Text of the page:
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MPI Report Proposes Greater Use of Supervised Release as More Effective and Fairer than Jailing Migrants in the U.S. Immigration Detention System
Press Release
Wednesday, August 25, 2021

MPI Report Proposes Greater Use of Supervised Release as More Effective and Fairer than Jailing Migrants in the U.S. Immigration Detention System

WASHINGTON — The U.S. immigration detention system has long been criticized for its prison-like conditions and the health risks to which asylum seekers and other migrants are exposed—risks that have come into even greater focus during the COVID-19 crisis. At the same time, the pandemic and enforcement policy changes by the Biden administration have led to a notable drop in detention, with 27,000 migrants held as of July—down from 50,000 in fiscal year (FY) 2019. This reduction could give the new administration greater flexibility to rethink the immigration system’s reliance on detention in favor of options such as supervised release, case management, and access to legal advice to ensure appearance at removal proceedings, a new Migration Policy Institute (MPI) report proposes.

The report, the latest from MPI’s Rethinking U.S. Immigration Policy initiative, offers a different approach to the extensive system of detention for many removable noncitizens arrested in the U.S. interior and apprehended at the border. It proposes building a system that makes release with supervision and case management the prevailing methods—whenever possible—for ensuring compliance with the requirements of the removal process. Making this shift will have to be gradual and begin with pilot projects that test and refine new programs and methods for administering them.

Investing in supervised release strategies and programs not only addresses well-documented humanitarian and health risks but would also be less expensive than the current detention system. Immigration and Customs Enforcement (ICE) detention cost on average $144 per migrant per day in FY 2021, whereas alternatives to detention have ranged between $4 and $38 per day, the report finds, depending on the nature of the supervision.

“Despite the challenges, responding to current and likely future immigration realities both at U.S. borders and in the interior calls for rethinking the role and nature of the immigration custody system, steering it away from a punitive, detention-centered approach and toward more proportionate and cost-effective policies that still ensure compliance with immigration court and removal proceedings,” authors Randy Capps and Doris Meissner write.

The report, From Jailers to Case Managers: Redesigning the U.S. Immigration Detention System to Be Effective and Fair, puts forth a custody system that would:

  • Detain individuals who pose public safety risks. Those who have been convicted of serious, non-immigration crimes would continue to be held in secure detention facilities. However, this is a small proportion of the detained population and would allow ICE to consolidate its system into fewer facilities. In June 2021, fewer than 5,000 people in immigration detention had any U.S. criminal conviction.
  • Use the least restrictive feasible custody options for others. Others in ICE custody—both migrants apprehended at the border and those arrested in the U.S. interior—should be placed in supervision programs based on an assessment of risks and needs conducted by specially designated and trained personnel.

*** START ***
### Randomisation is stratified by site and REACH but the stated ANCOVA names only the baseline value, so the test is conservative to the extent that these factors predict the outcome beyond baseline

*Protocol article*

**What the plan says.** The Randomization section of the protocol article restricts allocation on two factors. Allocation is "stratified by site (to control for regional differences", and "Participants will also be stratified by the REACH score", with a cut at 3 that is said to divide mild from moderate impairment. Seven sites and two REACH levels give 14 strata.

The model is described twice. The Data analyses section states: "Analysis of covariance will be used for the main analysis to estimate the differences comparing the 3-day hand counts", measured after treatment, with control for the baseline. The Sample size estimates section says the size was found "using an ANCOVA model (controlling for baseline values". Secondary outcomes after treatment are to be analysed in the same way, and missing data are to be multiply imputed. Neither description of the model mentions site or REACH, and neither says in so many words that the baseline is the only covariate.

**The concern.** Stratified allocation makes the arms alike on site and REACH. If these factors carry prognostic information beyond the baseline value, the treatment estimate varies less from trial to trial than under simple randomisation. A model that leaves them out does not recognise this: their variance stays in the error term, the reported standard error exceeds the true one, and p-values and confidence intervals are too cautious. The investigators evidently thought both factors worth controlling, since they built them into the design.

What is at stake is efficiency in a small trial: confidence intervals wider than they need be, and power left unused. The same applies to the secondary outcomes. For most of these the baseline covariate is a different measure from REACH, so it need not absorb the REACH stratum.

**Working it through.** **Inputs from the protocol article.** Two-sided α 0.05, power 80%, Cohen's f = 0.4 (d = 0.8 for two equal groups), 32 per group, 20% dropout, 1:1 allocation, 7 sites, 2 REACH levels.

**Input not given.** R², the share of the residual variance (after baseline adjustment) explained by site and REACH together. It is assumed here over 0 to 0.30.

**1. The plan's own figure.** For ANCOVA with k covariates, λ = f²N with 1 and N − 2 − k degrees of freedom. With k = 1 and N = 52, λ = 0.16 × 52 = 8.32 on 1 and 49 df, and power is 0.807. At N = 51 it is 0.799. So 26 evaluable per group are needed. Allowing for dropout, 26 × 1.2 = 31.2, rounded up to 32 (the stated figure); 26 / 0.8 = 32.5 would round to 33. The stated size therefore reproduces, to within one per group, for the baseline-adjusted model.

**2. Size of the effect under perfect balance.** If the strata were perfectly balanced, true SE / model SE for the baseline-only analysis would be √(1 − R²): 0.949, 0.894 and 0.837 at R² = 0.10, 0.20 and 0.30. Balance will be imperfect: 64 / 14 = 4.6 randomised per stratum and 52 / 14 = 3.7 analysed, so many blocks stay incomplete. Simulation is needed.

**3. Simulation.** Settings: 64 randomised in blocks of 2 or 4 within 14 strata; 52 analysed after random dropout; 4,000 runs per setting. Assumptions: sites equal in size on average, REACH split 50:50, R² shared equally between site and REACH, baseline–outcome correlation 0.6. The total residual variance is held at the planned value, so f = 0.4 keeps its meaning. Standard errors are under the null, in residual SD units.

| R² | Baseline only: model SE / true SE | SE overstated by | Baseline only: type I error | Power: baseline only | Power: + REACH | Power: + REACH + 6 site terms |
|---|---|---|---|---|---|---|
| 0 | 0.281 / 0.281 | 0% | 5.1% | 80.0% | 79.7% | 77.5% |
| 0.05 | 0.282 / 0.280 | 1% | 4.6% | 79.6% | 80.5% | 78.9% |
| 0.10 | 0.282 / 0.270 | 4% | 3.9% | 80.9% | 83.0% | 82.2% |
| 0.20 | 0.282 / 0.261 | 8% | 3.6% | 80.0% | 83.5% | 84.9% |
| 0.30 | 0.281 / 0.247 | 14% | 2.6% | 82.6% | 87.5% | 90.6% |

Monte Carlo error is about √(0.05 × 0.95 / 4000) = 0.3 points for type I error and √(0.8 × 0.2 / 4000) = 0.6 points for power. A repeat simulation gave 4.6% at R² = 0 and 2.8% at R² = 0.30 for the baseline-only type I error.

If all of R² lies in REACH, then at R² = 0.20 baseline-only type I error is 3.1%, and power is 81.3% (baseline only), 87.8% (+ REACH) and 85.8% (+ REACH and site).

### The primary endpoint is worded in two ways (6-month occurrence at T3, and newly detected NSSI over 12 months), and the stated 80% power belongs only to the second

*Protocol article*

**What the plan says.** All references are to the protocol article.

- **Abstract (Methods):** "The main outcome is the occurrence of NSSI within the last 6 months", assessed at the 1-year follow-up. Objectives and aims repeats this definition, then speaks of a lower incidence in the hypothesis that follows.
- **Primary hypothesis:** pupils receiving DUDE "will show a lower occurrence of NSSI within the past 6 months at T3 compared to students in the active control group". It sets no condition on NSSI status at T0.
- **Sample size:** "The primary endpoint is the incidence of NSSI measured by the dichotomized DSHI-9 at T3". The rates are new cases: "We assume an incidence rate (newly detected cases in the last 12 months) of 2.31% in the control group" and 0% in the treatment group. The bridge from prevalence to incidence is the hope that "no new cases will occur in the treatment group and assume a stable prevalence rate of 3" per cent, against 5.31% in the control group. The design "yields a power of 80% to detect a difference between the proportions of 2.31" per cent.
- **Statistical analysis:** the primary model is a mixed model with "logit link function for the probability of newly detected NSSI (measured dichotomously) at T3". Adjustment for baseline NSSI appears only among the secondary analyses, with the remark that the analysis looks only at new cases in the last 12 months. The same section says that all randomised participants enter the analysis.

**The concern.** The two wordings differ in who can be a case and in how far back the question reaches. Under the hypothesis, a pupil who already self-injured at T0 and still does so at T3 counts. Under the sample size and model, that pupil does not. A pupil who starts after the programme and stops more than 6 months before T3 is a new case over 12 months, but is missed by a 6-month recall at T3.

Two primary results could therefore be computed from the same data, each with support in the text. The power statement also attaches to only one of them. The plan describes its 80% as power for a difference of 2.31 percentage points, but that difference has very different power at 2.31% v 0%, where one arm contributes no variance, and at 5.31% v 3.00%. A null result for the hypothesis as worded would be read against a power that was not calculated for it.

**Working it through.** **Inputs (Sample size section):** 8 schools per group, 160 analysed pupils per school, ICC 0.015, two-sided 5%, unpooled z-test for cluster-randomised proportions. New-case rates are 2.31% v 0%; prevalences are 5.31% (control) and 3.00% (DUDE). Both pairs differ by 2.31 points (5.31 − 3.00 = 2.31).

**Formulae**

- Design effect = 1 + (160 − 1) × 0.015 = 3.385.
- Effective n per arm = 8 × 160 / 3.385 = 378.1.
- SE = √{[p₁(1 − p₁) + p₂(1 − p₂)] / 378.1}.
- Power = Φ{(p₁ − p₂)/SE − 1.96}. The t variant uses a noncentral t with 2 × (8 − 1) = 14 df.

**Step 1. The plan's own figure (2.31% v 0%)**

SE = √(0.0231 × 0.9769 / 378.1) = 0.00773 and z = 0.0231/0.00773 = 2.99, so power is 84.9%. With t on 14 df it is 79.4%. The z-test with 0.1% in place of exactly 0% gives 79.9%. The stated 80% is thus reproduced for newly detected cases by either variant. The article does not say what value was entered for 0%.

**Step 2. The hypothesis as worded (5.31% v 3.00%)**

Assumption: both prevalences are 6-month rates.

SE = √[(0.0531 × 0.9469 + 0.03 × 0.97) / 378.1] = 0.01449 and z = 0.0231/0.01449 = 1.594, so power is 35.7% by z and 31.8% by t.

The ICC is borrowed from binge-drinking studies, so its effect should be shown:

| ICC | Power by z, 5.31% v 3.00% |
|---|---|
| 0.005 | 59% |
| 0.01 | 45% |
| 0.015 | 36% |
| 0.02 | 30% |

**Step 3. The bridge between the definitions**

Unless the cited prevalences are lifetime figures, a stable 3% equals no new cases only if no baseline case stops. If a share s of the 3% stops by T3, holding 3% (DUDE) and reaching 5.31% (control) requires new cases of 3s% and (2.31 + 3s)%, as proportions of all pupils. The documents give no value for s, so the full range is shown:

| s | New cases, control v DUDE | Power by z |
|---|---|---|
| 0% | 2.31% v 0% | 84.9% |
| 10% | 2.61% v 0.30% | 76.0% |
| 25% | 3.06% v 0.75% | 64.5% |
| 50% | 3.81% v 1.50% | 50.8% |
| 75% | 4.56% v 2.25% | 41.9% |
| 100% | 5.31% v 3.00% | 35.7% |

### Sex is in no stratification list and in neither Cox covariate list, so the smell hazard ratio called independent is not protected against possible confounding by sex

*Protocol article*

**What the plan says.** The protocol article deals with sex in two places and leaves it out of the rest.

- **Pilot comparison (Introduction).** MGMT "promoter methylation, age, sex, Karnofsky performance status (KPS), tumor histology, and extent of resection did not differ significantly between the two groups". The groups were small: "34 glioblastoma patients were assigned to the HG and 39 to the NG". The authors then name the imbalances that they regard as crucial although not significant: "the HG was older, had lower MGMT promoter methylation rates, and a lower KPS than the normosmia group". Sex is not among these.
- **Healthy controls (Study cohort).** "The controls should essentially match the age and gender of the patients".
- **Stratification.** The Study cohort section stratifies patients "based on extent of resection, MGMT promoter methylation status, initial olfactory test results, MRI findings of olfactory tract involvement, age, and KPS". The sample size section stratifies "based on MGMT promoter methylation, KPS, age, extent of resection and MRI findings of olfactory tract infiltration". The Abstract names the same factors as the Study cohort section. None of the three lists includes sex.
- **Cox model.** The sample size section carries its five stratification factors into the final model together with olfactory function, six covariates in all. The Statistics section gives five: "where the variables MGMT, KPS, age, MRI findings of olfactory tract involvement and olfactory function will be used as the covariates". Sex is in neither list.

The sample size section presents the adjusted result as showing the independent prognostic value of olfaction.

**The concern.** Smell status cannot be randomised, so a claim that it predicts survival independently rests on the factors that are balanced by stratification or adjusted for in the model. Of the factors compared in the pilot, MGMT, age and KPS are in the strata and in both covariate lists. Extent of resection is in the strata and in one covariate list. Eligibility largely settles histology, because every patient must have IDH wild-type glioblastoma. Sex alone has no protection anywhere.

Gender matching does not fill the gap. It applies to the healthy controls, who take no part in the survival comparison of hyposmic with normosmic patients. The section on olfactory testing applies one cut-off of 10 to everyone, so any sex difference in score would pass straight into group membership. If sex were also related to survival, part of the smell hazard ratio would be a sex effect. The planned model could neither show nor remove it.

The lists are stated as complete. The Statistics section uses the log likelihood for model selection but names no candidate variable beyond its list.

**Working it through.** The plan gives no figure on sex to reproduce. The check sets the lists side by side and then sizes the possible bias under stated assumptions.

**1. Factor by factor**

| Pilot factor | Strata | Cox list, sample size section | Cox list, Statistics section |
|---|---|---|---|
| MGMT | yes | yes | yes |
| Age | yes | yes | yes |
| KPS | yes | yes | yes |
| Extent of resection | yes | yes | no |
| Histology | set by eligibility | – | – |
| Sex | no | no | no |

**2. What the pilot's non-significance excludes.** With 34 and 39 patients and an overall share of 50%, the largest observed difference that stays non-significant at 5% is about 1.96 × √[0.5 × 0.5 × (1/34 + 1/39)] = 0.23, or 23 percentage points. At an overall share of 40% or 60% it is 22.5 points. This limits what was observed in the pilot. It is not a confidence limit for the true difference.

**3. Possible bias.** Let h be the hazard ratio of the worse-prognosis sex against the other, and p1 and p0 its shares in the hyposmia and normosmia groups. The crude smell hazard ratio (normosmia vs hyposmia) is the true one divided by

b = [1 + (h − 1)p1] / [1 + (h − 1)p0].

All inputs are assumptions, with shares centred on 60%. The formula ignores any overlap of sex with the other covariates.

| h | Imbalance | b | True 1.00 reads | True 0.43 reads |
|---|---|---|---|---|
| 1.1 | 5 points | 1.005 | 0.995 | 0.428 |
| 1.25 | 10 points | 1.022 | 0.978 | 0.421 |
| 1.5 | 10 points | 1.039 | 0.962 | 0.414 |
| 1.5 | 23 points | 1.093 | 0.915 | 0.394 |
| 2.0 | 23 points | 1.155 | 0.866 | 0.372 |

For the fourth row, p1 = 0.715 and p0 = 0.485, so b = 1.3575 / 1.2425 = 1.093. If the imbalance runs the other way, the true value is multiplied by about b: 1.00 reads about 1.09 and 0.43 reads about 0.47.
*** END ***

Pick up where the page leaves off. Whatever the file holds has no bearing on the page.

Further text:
• Provide case management and access to legal advice and social services. Legal assistance is key to helping people understand their rights and responsibilities in immigration and removal proceedings and has also been found to increase attendance at court hearings. According to data from 2007 through 2012, only 7 percent of those with attorneys were ordered removed in absentia because they missed an immigration court hearing, compared with 68 percent of those who were not represented.
  • Design supervised release strategies that ensure that immigrants appear in immigration court and comply with the removal process. Measures that have proven to promote compliance include robust community supervision, intensive case management and imposing bonds. Previous pilot initiatives, such as the 2016-17 ICE Family Case Management Program, can provide useful lessons for designing such policies.

The report is available here: www.migrationpolicy.org/research/redesigning-us-immigration-detention-system.

This report is part of a multiyear Migration Policy Institute (MPI) project, Rethinking U.S. Immigration Policy. At a time when U.S. immigration realities are changing rapidly, this initiative is generating a big-picture, evidence-driven vision of the role immigration can and should play in America’s future. To learn more about the project and read the other studies generated by the initiative, see bit.ly/RethinkingImmigration.

And to receive email updates from the initiative, sign up here.

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The Migration Policy Institute (MPI) is an independent, non-partisan, non-profit think tank in Washington, D.C. dedicated to analysis of the movement of people worldwide. MPI provides analysis, development and evaluation of migration and refugee policies at the local, national and international levels. For more on MPI, please visit www.migrationpolicy.org.